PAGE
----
A software glitch in 140 electronic voting machines prompted San Mateo County elections officials to dole out paper ballots while technicians scrambled to fix the error Tuesday morning. The problem was coding, said Jim Irizarry, assistant chief elections officer. The agency uses the Hart InterCivic “eSlate” machine, he said. Those machines are connected to a central system, and without the proper coding, the voting machines could not communicate to the central system. The glitch “should not have occurred,” Irizarry said. “When you’re programming the units, you should code them properly,” he said. “I believe we probably did not code those machines as well as we should have.”

Texas: New $1.78M voting machines arrive in Jefferson County | Beaumont Enterprise

Jefferson County voters received new voting machines Monday to replace an outdated and worn-out system that caused consternation for vote-counters and poll-watchers alike, especially in the past election cycle. The new machines, which cost $1,782,900, were delivered to the county’s counting station on Viterbo Road in Nederland two weeks after Commissioners Court approved the purchase from Hart Intercivic of Austin.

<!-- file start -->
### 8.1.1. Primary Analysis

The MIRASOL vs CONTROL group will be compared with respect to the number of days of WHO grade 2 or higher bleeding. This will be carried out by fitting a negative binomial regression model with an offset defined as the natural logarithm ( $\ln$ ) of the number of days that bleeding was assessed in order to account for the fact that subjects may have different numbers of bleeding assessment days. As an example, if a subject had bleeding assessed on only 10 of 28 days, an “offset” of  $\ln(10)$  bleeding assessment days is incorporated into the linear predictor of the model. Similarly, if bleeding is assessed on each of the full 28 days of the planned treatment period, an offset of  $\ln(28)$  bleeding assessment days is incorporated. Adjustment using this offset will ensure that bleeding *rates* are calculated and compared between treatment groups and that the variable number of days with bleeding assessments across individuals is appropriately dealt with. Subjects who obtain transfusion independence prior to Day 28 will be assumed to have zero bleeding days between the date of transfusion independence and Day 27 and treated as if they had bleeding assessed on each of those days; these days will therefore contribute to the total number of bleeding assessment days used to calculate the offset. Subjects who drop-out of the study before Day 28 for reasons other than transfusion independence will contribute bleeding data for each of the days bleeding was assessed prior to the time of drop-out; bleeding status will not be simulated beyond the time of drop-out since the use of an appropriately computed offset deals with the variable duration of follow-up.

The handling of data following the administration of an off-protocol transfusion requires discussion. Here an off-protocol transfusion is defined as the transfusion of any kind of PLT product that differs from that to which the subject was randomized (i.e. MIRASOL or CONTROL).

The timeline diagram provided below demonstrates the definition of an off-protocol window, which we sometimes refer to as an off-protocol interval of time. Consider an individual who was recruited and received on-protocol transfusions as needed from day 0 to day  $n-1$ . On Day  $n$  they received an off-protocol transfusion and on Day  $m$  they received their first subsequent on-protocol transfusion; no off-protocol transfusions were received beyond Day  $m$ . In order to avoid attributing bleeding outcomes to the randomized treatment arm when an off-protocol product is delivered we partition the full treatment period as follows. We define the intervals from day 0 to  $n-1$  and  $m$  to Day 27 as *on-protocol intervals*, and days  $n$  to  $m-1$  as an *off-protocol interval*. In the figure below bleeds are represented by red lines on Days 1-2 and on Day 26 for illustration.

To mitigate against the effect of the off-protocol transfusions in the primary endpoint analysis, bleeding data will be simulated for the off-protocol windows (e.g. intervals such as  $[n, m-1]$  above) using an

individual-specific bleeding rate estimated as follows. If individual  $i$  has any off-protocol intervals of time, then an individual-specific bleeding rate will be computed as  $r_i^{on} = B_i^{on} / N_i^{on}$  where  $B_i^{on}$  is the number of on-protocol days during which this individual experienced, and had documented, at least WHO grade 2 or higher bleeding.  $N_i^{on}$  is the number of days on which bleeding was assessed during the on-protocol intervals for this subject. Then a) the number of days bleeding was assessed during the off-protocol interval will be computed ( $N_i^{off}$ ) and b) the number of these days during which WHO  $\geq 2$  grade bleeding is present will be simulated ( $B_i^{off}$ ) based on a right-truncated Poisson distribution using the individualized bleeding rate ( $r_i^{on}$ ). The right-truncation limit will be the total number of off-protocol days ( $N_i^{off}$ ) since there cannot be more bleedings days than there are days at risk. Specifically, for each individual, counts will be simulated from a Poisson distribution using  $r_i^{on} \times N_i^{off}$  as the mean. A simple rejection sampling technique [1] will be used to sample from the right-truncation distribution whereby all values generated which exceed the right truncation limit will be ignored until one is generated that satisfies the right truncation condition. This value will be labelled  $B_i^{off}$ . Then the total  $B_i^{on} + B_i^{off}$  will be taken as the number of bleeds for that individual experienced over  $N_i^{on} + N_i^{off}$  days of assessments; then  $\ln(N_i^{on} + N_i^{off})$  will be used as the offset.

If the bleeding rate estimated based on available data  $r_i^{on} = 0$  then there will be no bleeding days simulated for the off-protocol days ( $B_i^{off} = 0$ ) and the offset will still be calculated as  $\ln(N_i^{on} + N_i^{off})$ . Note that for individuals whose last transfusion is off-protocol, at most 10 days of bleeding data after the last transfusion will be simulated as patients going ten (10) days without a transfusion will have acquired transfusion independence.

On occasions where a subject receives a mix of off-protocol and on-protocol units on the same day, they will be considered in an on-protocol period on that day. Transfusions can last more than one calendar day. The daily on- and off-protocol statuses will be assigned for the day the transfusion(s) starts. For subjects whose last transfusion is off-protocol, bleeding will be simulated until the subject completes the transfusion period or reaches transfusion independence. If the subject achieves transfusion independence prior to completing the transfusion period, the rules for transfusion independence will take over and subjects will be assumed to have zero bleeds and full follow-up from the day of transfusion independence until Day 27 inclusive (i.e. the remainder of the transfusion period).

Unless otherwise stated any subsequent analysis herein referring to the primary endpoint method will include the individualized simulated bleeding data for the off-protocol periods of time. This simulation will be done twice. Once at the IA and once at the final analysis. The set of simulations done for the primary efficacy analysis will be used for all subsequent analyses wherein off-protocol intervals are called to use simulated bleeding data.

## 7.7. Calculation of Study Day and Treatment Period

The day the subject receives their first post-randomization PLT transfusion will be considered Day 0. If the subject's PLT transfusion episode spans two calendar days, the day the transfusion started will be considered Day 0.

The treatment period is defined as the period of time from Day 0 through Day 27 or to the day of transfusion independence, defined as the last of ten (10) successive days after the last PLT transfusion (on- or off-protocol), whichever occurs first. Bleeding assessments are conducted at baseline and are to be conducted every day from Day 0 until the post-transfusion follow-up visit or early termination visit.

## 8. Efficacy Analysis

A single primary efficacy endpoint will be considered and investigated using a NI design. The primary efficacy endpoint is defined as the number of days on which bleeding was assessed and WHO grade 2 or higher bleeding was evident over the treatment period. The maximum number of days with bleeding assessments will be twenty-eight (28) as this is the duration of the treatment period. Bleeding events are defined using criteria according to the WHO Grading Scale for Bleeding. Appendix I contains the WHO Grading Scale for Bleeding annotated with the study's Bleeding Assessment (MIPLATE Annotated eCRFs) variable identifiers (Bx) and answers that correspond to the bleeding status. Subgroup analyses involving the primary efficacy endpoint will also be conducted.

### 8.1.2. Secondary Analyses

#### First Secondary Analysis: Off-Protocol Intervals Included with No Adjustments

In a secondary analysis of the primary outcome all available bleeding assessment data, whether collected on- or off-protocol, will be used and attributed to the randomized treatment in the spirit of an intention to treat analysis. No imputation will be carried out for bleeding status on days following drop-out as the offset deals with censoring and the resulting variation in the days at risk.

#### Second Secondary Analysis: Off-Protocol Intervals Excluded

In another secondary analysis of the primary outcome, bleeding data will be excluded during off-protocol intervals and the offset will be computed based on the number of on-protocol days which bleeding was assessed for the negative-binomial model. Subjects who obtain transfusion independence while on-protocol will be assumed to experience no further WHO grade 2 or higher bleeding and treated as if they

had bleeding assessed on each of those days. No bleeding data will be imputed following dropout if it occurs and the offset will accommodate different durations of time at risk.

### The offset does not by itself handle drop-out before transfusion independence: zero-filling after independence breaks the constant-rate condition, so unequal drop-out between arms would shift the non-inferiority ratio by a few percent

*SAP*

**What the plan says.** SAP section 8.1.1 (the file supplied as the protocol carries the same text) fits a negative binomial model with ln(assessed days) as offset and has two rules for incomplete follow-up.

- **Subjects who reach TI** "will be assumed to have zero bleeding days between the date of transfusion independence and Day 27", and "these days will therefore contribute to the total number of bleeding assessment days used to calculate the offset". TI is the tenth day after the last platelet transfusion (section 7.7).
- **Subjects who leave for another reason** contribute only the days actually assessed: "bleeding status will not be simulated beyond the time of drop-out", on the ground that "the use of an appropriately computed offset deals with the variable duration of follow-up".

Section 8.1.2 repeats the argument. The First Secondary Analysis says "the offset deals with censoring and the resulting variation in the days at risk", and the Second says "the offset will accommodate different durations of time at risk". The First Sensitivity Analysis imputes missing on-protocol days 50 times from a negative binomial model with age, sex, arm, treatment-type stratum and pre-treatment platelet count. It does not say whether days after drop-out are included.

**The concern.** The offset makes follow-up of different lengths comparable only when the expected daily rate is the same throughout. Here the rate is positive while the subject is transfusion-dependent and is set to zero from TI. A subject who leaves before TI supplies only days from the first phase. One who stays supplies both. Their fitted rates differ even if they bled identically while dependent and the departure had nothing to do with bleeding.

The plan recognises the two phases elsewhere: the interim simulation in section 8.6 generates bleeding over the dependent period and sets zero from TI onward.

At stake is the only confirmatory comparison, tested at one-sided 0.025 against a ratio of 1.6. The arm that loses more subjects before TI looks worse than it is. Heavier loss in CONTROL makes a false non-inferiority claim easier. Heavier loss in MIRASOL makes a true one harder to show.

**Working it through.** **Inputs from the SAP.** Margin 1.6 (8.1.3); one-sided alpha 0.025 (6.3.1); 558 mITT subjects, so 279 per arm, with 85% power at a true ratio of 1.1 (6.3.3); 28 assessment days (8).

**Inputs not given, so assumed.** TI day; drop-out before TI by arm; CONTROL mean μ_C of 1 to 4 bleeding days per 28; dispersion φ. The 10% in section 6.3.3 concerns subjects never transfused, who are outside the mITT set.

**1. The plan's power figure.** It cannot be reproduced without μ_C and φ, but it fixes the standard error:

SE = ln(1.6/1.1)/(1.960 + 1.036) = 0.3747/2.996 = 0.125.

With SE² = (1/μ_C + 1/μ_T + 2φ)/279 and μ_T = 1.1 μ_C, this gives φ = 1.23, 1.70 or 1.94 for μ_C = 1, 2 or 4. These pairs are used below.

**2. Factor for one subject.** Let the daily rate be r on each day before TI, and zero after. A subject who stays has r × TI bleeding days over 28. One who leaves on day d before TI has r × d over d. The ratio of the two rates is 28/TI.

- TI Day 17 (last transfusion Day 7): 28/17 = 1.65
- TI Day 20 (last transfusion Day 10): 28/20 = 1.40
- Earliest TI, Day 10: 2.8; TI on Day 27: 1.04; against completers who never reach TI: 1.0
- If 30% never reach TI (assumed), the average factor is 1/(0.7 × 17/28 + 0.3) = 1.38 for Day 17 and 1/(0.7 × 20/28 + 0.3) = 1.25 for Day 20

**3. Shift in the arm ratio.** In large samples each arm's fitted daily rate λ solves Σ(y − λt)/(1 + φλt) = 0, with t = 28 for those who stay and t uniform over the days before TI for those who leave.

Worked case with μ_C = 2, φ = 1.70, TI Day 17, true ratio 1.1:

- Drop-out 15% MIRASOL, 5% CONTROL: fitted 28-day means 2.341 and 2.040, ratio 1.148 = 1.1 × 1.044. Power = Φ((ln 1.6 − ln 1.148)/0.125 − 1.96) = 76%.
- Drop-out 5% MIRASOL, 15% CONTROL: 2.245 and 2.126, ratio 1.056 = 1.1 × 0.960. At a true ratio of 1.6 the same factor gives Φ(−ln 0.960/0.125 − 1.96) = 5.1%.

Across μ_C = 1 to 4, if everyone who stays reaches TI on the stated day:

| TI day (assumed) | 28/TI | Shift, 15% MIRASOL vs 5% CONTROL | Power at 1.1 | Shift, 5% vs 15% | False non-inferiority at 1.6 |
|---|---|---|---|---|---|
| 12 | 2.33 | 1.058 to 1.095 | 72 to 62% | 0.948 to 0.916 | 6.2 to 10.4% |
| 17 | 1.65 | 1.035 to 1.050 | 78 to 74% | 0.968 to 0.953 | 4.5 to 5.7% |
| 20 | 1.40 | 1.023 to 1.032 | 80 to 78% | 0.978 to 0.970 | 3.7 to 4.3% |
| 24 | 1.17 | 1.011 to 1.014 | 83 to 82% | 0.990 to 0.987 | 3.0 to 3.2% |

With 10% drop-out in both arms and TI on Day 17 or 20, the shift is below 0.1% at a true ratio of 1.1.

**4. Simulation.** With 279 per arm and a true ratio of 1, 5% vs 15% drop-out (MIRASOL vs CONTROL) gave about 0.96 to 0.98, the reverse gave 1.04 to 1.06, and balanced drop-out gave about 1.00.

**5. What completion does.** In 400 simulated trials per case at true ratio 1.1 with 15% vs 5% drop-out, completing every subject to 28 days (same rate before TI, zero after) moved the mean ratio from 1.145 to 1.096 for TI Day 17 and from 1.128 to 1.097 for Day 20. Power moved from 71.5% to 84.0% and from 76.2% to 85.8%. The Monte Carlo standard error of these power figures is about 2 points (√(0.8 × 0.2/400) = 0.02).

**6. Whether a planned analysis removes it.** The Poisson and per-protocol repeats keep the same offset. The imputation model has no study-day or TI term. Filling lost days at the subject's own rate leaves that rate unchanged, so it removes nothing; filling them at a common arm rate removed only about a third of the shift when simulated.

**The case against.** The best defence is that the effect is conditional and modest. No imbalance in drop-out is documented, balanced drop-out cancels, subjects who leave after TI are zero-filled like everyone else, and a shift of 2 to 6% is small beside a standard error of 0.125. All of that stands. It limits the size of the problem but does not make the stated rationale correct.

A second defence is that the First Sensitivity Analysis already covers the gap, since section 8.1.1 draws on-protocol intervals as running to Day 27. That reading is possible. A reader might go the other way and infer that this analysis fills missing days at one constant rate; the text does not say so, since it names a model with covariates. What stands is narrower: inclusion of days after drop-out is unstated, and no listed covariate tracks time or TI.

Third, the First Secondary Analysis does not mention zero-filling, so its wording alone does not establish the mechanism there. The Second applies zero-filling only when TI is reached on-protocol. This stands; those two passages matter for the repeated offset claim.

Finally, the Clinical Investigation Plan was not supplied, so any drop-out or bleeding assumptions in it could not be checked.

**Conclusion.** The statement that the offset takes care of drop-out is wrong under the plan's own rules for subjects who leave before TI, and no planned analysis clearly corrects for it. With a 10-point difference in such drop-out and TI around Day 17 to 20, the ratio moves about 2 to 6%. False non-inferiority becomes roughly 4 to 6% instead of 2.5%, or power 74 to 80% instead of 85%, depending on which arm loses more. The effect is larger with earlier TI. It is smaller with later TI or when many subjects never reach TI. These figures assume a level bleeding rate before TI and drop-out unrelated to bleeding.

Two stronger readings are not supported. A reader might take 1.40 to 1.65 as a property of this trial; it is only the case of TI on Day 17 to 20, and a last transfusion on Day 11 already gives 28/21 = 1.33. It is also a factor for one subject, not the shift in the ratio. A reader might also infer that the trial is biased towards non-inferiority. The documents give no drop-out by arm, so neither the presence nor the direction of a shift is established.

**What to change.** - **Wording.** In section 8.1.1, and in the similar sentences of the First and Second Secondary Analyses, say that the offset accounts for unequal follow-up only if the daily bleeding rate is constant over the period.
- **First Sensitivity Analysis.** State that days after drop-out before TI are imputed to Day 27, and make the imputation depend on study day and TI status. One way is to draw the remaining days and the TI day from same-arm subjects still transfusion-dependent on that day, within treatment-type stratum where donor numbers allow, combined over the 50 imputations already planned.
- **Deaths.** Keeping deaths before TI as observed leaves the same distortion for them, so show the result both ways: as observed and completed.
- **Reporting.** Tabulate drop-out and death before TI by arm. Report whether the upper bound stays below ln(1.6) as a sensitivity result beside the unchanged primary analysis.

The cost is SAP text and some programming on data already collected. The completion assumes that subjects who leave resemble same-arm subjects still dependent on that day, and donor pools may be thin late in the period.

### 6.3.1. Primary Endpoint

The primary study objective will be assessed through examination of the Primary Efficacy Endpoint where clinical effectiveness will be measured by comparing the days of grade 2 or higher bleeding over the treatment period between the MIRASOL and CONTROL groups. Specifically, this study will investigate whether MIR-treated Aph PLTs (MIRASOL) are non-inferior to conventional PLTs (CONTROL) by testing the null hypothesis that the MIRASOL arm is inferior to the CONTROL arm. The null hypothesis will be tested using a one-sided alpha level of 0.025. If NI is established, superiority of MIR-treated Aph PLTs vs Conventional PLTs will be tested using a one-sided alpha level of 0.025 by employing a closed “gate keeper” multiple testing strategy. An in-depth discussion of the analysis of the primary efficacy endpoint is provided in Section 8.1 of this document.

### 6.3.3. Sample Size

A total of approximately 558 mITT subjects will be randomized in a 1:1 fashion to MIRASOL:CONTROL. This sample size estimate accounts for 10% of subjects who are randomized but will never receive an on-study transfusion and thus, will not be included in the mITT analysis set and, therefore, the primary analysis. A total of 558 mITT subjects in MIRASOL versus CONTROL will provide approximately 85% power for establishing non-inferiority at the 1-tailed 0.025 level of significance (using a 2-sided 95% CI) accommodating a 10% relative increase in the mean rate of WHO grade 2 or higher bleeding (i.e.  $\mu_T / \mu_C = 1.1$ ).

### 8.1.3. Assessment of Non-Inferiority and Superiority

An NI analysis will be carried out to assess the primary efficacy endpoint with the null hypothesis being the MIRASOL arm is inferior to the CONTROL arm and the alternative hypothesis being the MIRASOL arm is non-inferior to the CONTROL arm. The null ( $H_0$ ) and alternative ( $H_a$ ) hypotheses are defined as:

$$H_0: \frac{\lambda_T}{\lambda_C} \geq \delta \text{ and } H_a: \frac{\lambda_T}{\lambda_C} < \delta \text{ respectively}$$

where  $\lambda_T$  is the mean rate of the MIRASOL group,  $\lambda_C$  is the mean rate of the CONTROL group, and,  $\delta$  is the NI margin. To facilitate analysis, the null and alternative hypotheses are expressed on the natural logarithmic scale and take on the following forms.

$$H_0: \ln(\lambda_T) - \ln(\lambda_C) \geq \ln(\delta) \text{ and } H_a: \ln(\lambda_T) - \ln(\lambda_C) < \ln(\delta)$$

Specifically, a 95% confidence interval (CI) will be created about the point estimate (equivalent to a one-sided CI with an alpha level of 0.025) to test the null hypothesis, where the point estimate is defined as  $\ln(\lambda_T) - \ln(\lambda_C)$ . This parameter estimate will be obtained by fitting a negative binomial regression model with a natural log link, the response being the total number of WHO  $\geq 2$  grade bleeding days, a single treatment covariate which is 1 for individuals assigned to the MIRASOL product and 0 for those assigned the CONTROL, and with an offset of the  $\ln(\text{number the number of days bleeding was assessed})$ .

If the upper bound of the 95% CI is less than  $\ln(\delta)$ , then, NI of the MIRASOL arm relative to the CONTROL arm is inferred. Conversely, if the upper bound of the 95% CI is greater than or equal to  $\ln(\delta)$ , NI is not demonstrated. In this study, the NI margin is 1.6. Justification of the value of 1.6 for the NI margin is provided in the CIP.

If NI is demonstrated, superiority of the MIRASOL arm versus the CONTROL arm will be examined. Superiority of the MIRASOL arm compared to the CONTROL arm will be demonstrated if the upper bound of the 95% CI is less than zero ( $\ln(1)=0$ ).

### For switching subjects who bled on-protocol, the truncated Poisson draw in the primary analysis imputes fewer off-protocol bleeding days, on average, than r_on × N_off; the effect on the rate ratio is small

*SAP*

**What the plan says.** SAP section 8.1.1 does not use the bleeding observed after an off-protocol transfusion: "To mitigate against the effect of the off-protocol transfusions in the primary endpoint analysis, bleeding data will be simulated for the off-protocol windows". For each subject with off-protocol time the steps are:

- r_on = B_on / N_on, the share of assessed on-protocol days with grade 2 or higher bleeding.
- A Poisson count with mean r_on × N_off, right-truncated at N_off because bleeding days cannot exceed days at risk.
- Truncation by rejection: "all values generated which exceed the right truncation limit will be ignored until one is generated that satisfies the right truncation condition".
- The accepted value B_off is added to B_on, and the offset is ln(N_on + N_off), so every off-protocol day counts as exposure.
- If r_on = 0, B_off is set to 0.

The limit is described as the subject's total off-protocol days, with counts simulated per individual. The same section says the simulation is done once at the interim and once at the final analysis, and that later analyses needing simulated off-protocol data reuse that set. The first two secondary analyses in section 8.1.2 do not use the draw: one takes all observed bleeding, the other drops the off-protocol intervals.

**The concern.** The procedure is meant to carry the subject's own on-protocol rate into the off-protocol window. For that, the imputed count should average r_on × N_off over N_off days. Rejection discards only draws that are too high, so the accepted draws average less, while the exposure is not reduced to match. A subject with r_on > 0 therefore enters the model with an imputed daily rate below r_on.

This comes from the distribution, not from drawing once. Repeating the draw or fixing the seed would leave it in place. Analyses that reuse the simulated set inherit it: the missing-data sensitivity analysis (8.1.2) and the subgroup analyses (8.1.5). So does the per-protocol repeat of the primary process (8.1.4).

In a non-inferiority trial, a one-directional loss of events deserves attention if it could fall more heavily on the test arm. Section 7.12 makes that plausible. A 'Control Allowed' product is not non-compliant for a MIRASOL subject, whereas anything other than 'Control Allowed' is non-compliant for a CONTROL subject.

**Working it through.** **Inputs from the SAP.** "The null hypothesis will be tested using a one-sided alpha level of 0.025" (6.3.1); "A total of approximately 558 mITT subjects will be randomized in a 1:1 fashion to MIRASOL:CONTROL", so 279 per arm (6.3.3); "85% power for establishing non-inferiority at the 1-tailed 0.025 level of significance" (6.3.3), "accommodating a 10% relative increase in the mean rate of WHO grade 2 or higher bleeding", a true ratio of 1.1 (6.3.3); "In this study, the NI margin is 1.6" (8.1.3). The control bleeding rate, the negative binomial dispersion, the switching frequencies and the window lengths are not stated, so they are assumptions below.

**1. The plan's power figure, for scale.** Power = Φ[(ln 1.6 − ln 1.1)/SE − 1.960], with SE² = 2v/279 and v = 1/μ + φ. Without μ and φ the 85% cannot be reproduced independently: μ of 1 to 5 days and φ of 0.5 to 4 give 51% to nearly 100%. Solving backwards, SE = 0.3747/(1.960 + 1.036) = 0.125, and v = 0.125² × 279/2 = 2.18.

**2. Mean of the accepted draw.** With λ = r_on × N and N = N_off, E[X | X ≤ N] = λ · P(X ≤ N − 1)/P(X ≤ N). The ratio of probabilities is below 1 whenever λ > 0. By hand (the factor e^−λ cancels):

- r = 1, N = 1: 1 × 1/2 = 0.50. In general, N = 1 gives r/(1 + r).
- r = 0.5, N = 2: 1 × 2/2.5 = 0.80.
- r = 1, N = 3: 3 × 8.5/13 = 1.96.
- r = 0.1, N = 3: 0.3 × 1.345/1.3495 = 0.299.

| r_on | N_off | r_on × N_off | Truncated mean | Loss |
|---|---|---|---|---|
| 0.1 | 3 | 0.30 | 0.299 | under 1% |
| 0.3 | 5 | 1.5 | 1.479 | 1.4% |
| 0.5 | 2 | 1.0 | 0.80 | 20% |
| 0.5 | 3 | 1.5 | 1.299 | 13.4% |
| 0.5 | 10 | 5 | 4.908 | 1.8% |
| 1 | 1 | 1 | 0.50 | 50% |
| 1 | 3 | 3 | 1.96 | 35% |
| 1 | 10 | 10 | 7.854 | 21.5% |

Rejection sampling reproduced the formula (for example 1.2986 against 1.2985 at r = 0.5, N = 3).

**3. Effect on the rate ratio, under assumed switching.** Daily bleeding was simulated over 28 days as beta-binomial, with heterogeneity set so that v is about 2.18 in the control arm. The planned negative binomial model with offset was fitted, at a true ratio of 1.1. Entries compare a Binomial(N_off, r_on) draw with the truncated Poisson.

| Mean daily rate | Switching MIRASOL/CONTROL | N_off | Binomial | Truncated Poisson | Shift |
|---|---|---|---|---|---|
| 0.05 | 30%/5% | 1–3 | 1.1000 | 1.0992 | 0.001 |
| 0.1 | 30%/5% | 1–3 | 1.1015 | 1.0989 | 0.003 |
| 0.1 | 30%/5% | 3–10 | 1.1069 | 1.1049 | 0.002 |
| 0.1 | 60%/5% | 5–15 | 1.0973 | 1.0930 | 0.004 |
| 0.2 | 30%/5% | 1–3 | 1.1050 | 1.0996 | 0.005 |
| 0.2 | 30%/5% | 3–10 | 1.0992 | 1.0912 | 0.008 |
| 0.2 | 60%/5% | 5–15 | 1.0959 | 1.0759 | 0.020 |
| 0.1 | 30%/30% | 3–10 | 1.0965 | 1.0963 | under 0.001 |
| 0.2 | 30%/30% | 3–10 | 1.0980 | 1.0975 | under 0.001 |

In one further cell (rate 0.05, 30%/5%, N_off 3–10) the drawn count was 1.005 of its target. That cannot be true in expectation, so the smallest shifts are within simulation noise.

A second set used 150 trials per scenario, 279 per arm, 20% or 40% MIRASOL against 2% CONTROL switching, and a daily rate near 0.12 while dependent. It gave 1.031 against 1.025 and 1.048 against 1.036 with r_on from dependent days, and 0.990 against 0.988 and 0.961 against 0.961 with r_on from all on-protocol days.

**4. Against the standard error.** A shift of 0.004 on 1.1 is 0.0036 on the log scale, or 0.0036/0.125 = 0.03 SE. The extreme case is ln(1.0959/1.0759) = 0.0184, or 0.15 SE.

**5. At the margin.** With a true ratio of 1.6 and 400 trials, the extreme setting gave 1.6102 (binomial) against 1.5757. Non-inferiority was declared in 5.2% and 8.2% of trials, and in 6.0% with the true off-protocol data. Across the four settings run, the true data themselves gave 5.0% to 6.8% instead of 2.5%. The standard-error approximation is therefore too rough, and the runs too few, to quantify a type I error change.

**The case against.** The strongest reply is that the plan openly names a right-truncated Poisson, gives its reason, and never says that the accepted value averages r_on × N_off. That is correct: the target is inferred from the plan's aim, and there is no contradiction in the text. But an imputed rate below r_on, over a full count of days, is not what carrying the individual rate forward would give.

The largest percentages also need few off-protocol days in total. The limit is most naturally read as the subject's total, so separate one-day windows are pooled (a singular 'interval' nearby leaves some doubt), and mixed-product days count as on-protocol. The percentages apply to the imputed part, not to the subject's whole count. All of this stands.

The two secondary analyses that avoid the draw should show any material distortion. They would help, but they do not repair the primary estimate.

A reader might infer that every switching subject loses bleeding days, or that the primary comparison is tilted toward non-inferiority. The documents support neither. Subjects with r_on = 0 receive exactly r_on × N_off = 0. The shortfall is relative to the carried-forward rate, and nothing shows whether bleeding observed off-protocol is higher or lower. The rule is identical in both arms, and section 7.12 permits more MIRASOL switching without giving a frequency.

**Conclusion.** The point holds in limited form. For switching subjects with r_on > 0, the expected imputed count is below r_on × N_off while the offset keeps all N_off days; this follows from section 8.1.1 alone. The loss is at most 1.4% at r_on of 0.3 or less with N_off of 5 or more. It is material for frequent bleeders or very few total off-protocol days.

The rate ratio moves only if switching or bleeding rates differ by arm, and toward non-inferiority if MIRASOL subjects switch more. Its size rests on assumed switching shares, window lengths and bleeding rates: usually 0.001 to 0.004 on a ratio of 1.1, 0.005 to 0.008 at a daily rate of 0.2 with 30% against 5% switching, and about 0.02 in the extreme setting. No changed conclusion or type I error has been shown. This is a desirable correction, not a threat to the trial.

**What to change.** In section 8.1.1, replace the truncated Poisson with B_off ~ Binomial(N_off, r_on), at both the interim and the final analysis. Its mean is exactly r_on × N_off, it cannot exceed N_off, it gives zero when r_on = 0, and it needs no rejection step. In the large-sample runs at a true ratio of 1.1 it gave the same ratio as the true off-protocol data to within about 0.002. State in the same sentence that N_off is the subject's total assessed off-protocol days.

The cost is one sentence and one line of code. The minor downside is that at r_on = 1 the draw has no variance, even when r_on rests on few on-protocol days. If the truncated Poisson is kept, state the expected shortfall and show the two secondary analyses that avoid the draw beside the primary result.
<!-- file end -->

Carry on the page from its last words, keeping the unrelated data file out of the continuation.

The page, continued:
Texas: Wichita County Commissioners Approve New Election Equipment | Texoma

Wichita County Commissioners are saying yes to the purchase of new election equipment, and for a high price. The commissioners voted to spend $1 million dollars on the equipment, which will include 210 new voting machines. This comes after county officials learned last month the new election equipment system would operate on more current Windows operating systems. While it comes at a high price, commissioners feel the county needs that equipment before election season. Wichita County has used it’s current election equipment, by the company Election Systems and Software for 10 years. This system operates on Windows XP and Microsoft no longer provides security updates for that operating system, which is why commissioners have decided the county needs a change. “The security could be compromised. It’s not as secure, there’s not security patches being put into it. And it’s on the internet, so we had had some vulnerability to it, and it didn’t work very well for us,” Judge Woody Gossom says.